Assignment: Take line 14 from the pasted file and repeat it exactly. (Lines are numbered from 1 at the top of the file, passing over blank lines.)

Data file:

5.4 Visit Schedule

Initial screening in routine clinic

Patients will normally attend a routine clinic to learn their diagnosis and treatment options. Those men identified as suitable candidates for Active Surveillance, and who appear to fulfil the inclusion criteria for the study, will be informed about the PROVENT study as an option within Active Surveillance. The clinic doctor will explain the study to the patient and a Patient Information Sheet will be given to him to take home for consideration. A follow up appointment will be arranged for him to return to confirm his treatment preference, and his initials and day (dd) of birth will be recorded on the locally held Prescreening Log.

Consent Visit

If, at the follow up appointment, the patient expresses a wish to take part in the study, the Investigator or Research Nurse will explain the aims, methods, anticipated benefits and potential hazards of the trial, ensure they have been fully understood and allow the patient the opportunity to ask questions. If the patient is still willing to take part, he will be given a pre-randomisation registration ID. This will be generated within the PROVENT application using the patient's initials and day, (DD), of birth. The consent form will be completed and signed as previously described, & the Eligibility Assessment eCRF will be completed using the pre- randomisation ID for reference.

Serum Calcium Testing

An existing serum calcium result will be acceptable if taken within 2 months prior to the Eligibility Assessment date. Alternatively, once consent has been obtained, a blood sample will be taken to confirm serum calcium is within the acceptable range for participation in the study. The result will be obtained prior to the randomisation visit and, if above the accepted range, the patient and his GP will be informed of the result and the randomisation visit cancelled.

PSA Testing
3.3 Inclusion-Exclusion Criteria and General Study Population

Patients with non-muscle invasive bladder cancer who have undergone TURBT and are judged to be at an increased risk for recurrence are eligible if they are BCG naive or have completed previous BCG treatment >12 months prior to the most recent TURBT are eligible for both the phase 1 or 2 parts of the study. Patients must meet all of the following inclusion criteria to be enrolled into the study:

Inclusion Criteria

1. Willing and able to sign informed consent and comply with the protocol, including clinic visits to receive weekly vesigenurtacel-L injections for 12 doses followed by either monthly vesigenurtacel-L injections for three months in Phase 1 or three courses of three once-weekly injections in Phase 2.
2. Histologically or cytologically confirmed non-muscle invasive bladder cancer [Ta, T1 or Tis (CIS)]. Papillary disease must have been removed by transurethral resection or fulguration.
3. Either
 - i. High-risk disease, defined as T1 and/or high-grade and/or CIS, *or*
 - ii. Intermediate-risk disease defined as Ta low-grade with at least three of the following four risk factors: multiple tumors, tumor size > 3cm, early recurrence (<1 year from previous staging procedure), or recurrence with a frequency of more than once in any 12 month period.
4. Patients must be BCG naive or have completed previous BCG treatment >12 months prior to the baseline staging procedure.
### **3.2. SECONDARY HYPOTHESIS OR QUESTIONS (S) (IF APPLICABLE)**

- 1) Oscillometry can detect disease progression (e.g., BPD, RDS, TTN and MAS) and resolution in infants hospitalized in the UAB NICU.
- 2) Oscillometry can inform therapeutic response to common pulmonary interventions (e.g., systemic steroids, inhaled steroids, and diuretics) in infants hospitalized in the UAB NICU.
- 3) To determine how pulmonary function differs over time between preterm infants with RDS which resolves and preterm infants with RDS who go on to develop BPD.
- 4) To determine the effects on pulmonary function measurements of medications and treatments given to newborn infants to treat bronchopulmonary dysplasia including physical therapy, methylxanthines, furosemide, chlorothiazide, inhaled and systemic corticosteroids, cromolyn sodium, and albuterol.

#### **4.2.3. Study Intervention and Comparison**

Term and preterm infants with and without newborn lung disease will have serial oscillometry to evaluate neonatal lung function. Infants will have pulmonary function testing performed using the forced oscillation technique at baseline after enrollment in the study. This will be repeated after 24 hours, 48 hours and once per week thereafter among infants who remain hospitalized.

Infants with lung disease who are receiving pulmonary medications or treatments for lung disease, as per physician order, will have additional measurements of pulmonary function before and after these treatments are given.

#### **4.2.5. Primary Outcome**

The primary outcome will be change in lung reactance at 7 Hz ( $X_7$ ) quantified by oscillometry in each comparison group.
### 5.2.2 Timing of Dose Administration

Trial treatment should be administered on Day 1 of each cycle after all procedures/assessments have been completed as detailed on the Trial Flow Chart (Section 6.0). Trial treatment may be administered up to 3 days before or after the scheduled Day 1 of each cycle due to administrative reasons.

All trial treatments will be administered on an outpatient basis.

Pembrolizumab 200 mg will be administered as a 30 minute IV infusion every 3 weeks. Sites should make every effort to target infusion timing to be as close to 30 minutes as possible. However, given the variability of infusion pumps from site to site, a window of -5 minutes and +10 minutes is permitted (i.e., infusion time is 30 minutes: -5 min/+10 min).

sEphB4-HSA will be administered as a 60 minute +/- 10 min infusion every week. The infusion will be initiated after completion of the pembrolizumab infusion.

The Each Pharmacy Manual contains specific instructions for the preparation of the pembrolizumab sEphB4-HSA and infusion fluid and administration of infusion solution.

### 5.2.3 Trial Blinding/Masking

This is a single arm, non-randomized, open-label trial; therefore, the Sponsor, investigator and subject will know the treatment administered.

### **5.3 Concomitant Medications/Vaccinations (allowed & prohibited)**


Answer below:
3. Either